Social anxiety disorder, also known as social phobia, can severely limit the social and career prospects of sufferers and up to 13% of Australians could develop social anxiety disorder at some point in their lives. However, social phobia is not well understood by the wider population and more information and education is needed to assist sufferers to overcome it and take their place in society.
We all get nervous and anxious in certain social and performance situations. Most of us have experienced a tightening of the throat, sweaty palms or an urge to run when asked to make a speech, for example. The difference between these experiences and people with social anxiety disorder is that we can still do the task without looking too uncomfortable while they are often unable to complete it at all.
Behaviour is Fear-Driven
People with social phobia have underlying fears that drive their behaviour and the associated physical symptoms, which are very real to them. Mostly they fear looking stupid in front of a peer group, appearing boring or uninteresting in social exchanges, and worry that their physical symptoms have been noticed. Most of the time no one has noticed anything but the overwhelming feeling that they are being ridiculed sees them withdraw from most social situations.
There is a wide range of symptoms that accompany social phobia. The most common we see are blushing, trembling, racing heart, tense muscles, dry throat, stomach pain and sweaty palms, although there are others. These are all caused by the very real fear they are experiencing while knowing intellectually that these feelings are irrational.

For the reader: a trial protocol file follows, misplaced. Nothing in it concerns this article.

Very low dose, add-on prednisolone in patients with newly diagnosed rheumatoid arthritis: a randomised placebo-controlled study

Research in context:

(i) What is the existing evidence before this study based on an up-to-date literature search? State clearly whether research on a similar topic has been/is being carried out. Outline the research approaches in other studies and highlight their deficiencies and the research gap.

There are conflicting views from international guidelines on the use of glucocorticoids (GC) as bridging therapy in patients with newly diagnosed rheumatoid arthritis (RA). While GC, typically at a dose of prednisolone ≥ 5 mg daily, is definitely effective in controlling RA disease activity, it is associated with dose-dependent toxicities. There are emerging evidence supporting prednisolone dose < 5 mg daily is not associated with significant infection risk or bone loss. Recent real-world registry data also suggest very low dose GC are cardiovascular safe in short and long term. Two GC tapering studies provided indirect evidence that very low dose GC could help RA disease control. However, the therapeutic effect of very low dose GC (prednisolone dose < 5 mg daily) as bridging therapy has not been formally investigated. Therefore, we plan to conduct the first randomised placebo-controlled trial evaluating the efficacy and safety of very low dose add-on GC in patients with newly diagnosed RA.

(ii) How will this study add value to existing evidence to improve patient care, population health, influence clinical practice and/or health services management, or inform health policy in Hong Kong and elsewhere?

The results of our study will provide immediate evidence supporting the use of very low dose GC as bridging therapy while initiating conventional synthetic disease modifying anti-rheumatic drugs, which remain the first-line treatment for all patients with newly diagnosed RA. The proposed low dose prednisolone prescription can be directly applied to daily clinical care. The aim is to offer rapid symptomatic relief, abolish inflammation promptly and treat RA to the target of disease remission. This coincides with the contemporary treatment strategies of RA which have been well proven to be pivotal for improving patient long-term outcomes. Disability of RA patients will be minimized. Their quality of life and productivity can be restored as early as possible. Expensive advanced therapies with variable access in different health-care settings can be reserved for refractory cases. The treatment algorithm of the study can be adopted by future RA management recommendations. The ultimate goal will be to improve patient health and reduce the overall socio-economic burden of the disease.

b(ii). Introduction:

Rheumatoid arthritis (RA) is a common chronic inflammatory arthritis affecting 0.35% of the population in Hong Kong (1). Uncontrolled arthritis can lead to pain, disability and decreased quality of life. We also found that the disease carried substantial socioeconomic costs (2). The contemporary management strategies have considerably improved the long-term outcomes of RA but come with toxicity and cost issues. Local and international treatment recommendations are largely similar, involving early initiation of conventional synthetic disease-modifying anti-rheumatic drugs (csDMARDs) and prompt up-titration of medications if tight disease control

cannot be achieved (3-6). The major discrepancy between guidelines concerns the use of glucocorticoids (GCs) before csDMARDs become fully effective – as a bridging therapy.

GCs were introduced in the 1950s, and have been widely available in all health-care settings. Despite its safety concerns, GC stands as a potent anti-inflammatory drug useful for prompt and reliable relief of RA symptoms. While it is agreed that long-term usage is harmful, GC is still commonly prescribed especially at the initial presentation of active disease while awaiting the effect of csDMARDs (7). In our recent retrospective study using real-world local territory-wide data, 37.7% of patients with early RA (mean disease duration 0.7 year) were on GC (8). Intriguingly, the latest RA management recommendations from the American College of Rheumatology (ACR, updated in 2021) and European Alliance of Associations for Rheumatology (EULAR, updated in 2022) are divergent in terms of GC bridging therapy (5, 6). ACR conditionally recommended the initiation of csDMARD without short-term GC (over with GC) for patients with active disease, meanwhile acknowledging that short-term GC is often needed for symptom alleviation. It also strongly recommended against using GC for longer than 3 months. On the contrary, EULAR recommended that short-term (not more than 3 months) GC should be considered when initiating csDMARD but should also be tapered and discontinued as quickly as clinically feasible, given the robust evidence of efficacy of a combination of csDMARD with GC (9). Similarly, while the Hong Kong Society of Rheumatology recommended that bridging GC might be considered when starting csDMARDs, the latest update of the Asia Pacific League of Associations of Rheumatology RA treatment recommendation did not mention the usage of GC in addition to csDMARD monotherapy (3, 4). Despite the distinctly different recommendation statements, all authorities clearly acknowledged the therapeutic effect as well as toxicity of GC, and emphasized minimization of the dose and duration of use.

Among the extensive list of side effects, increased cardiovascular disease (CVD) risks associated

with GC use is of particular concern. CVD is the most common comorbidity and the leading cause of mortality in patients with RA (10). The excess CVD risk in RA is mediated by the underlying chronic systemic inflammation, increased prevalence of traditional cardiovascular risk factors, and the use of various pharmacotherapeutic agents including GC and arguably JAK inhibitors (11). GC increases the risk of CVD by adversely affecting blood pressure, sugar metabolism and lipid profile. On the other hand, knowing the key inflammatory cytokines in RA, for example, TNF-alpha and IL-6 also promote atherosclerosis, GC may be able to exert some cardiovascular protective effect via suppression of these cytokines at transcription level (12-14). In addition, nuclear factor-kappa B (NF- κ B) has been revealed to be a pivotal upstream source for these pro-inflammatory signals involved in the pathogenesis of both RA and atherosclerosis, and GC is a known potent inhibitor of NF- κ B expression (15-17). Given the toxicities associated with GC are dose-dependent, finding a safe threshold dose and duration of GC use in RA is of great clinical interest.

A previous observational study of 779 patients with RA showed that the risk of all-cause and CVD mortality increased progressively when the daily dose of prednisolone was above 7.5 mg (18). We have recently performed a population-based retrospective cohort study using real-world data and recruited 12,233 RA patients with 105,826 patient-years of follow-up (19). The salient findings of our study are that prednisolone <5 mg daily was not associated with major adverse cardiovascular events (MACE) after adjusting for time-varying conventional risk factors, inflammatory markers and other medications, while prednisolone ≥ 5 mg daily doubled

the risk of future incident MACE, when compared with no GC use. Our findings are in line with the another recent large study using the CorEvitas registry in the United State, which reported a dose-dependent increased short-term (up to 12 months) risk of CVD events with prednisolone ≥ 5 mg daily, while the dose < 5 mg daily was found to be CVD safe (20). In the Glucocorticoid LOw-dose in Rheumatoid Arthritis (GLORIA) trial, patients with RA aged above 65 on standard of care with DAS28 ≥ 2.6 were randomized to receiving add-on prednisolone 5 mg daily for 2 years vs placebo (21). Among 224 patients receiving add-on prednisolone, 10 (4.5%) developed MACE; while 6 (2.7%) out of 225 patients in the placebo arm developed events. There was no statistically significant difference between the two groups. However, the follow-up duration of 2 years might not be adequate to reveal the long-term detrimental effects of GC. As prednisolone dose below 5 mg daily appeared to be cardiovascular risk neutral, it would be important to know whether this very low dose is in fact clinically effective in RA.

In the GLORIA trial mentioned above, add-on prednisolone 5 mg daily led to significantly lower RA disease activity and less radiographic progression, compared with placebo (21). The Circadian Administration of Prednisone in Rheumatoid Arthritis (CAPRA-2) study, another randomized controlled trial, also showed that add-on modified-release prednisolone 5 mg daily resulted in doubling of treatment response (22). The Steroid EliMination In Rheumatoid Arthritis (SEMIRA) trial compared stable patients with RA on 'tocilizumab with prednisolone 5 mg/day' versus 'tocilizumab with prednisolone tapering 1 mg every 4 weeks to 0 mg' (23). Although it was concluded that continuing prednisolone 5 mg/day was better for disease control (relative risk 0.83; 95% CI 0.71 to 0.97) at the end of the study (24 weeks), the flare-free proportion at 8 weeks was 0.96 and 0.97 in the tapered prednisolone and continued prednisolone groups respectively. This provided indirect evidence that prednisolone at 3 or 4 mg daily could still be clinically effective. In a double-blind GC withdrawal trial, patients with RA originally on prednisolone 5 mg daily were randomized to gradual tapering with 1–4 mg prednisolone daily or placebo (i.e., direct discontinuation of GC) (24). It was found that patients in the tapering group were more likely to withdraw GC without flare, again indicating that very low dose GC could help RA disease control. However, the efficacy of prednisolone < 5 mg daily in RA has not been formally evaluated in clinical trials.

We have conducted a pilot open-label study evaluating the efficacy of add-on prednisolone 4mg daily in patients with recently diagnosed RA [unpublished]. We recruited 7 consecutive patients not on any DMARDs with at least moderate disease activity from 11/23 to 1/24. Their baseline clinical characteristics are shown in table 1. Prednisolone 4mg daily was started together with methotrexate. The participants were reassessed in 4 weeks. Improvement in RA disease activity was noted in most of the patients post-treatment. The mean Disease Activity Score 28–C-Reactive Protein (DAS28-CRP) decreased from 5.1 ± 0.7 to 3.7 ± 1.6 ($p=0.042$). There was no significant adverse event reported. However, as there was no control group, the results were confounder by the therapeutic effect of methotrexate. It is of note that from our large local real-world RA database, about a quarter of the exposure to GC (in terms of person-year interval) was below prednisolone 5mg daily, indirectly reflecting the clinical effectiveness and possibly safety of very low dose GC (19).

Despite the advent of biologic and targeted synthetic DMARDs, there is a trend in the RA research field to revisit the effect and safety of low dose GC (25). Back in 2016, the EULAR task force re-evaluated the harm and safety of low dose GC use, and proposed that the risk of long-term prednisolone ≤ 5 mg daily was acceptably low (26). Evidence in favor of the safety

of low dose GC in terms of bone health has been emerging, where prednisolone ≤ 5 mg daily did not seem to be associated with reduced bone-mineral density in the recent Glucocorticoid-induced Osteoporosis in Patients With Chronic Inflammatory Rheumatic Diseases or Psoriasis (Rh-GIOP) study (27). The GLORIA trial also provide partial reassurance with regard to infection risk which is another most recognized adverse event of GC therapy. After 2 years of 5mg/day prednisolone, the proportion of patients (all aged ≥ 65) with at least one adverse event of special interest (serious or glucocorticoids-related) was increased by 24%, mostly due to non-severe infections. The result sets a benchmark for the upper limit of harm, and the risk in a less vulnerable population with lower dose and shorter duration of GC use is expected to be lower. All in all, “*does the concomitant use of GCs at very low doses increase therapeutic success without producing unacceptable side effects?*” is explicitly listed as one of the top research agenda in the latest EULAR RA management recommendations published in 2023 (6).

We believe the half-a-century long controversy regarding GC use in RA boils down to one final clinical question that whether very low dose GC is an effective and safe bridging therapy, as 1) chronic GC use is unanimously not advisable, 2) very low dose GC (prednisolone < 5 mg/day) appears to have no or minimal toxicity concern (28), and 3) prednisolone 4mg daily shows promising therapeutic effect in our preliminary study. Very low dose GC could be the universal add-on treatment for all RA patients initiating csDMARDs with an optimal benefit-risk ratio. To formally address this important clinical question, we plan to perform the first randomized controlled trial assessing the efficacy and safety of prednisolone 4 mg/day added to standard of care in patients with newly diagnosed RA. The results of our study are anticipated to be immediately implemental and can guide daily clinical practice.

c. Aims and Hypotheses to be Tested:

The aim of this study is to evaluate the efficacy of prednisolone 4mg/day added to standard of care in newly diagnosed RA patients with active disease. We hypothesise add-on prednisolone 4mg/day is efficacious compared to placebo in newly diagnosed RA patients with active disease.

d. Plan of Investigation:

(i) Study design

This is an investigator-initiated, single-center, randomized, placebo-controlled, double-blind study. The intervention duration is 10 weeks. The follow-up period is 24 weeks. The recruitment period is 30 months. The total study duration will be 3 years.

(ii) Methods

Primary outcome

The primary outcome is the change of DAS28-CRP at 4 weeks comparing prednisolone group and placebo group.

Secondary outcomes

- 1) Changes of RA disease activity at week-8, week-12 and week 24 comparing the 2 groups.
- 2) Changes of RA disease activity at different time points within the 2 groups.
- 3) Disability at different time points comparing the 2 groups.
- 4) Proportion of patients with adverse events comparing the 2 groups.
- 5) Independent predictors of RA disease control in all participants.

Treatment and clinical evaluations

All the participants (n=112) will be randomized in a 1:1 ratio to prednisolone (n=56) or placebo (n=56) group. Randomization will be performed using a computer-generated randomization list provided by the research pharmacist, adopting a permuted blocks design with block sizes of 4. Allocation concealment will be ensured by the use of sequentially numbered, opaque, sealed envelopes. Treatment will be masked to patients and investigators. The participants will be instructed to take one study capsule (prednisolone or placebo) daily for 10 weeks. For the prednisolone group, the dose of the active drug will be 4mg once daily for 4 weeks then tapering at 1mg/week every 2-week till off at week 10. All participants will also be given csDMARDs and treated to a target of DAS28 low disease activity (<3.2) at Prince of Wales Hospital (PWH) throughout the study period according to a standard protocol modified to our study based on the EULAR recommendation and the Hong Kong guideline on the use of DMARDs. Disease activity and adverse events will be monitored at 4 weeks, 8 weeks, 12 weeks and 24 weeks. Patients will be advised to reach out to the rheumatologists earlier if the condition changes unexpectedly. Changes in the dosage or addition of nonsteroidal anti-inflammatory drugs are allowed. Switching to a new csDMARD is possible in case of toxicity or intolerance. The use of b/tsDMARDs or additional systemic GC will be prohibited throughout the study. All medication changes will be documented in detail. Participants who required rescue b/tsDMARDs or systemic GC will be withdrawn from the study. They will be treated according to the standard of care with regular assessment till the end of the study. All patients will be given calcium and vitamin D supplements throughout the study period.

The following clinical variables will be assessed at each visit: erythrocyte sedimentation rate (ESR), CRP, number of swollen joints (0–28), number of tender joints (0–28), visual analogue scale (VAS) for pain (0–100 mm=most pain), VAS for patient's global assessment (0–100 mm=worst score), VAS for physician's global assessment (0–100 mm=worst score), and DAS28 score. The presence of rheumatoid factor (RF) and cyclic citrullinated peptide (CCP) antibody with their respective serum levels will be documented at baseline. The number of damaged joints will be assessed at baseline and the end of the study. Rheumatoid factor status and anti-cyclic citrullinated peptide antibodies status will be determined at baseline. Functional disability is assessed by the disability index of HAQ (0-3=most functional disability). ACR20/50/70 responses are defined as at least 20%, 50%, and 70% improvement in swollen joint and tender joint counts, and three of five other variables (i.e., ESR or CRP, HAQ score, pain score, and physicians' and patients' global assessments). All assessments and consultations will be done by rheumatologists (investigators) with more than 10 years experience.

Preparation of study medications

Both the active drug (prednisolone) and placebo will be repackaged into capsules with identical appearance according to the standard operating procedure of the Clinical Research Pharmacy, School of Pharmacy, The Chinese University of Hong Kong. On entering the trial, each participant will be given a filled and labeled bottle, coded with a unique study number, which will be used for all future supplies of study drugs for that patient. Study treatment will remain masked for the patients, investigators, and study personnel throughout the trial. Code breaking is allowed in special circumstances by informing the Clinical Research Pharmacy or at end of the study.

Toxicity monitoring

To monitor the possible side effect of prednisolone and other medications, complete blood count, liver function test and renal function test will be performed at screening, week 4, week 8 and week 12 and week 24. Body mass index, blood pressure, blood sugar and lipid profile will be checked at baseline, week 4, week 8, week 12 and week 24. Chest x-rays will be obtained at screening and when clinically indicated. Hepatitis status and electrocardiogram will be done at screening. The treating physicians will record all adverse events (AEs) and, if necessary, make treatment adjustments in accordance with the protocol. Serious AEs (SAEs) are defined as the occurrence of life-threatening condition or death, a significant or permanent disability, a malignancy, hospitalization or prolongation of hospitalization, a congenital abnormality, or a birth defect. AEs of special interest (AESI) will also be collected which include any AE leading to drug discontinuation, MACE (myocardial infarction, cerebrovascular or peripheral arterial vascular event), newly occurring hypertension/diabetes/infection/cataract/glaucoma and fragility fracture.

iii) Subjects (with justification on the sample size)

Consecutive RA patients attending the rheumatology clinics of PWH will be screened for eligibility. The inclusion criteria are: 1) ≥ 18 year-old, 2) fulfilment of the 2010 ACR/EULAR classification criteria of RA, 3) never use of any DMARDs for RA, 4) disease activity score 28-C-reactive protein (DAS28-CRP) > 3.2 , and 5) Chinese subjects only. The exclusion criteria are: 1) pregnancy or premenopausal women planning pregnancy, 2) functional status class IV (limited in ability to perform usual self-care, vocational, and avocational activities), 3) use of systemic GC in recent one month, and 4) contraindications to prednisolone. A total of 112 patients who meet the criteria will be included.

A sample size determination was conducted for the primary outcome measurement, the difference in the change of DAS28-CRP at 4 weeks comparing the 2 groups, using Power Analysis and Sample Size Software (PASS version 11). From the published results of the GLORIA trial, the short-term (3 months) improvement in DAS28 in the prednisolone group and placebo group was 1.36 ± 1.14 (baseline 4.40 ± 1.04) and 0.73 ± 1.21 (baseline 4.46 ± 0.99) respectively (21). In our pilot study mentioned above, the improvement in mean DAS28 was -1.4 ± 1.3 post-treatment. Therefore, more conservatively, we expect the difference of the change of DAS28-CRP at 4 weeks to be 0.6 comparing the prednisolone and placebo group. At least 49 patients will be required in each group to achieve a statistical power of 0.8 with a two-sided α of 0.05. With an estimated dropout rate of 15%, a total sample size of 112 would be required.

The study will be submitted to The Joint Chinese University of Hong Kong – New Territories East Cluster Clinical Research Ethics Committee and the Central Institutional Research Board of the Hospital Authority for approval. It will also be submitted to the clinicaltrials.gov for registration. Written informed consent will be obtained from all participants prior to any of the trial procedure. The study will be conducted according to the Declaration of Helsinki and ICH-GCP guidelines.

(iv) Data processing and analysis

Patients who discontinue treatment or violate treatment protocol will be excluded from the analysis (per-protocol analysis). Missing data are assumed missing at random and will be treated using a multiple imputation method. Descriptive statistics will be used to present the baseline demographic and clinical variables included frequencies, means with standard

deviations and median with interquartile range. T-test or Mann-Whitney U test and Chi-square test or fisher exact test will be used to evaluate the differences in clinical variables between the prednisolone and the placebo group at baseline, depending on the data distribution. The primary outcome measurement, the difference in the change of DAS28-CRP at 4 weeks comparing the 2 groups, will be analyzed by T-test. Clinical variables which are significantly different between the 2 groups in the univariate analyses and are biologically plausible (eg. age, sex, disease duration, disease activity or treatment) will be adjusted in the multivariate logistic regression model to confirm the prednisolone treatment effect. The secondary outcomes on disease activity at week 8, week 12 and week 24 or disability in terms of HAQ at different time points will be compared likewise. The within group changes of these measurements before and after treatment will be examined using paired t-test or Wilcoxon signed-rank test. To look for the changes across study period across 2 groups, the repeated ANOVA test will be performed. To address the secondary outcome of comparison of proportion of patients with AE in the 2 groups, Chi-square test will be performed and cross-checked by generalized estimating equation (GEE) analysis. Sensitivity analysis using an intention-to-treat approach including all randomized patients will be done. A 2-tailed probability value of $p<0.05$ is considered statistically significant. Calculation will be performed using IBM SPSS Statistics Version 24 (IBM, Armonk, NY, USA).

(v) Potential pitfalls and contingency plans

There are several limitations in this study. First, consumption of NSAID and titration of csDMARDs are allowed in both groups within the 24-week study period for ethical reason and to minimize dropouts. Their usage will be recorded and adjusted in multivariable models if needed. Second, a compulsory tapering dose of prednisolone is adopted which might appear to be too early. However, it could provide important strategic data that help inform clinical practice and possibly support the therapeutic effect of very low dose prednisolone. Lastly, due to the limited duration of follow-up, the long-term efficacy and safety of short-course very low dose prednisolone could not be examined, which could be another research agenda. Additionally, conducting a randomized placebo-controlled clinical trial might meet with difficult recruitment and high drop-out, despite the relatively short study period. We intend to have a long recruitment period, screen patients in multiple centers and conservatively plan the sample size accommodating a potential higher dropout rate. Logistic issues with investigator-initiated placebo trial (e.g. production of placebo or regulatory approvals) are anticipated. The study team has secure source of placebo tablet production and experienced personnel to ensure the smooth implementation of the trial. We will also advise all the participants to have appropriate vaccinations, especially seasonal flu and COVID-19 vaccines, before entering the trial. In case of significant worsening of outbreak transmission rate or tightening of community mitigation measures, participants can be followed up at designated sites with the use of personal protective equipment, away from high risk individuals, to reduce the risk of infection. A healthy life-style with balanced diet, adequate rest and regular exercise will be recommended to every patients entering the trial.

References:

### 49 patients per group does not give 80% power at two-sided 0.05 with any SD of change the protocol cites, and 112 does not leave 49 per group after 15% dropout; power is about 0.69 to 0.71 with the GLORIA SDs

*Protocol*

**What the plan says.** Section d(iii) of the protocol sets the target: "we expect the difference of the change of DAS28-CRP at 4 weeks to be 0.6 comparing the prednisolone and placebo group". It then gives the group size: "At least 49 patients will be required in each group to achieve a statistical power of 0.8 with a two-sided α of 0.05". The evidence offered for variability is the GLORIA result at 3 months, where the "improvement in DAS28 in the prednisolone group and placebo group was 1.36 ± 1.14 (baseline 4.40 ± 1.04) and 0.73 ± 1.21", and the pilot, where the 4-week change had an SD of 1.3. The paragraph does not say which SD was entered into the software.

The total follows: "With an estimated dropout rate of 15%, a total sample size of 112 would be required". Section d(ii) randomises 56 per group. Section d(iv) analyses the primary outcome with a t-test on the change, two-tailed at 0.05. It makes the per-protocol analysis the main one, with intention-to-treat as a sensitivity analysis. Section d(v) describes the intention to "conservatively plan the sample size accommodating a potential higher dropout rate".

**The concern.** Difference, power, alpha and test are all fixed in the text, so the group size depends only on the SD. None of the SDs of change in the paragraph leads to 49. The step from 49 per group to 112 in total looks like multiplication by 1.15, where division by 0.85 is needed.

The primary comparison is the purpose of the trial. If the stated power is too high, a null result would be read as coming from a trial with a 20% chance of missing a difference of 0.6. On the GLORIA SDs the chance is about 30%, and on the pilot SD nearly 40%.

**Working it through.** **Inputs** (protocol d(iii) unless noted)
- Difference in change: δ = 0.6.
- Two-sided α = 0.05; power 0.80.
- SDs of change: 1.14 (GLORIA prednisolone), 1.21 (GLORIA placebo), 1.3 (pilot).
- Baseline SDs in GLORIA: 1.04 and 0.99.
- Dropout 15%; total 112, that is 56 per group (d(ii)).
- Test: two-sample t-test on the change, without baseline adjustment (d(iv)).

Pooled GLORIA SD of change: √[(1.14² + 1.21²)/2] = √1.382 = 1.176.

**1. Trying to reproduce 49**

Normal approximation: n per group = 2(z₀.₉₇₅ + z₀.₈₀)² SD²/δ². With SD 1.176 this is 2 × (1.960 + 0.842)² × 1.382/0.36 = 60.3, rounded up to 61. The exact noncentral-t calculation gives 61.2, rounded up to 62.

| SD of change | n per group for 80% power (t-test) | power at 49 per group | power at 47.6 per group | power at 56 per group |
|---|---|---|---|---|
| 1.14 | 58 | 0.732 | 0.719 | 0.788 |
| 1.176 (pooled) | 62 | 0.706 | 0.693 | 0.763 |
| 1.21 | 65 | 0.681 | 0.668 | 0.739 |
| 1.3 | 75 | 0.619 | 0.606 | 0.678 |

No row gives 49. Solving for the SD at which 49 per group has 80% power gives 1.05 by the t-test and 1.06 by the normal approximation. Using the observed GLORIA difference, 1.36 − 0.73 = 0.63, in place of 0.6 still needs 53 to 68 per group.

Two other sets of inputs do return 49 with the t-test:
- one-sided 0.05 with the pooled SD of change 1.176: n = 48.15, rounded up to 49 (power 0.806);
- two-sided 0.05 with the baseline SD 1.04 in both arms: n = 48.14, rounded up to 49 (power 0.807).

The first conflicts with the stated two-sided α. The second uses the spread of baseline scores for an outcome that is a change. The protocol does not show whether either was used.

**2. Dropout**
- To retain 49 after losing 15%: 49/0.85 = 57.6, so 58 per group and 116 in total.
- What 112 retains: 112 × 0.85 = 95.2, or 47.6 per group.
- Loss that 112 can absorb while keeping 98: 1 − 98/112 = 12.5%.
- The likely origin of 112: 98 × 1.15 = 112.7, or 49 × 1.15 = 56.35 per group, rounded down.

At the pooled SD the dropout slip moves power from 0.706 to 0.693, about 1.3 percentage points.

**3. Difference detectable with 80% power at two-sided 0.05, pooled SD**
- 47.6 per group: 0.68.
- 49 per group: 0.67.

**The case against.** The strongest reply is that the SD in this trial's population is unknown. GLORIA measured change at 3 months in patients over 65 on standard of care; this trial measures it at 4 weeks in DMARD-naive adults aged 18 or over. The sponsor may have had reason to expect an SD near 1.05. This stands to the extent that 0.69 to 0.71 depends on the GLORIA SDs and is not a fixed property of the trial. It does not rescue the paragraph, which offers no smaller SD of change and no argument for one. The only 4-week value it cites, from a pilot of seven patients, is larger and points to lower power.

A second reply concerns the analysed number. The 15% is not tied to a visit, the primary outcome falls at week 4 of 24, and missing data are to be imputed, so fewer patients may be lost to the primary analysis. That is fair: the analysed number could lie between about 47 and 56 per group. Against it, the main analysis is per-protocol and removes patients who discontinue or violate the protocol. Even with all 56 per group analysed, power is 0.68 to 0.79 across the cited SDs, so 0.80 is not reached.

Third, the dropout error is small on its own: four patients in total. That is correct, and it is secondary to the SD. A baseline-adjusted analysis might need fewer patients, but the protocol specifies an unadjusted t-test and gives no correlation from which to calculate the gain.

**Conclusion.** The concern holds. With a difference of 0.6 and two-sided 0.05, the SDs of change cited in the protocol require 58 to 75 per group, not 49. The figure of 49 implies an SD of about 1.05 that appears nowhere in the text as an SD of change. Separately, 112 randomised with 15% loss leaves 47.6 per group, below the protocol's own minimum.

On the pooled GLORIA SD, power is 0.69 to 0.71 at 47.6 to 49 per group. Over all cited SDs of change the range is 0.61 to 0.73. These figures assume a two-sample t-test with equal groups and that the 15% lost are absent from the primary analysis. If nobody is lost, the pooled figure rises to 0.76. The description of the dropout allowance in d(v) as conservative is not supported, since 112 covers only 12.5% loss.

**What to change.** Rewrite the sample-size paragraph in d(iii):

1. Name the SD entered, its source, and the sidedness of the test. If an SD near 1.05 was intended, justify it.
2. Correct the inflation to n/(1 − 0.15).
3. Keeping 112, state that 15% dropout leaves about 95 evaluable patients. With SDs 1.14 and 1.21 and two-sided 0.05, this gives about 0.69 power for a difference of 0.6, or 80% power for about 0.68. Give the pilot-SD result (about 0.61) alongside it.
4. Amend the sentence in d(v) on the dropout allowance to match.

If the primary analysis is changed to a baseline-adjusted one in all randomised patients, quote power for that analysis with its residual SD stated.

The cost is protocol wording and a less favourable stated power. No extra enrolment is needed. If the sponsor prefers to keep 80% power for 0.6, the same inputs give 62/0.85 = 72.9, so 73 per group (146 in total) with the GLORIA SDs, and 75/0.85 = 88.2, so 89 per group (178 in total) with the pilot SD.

Shy and Nervous Children can Progress to having Social Phobia
Our patients have told us that for them, social phobia was a steady progression from feeling shy and nervous as a child. The actual phobia starts occurring in adolescence and severely curtails study options, social acceptance by a peer group and future career and employment prospects. Left unrecognised and untreated, adults may develop a range of unhelpful avoidance strategies, which include alcohol and drug abuse, relationship difficulties, failure to pursue career and employment goals, and isolation from family, friends and the general community.
As an anxiety based disorder, social phobia responds well to treatments that relieve anxiety. At Brisbane City Psychologists we use cognitive behaviour therapy (CBT) and anxiety management techniques. If the person being treated is also suffering from depression, we find that combining these techniques with certain medications can be very effective.
Getting professional help is essential and sometimes this takes some pressure and support from family and friends. The results, however, are well worth it.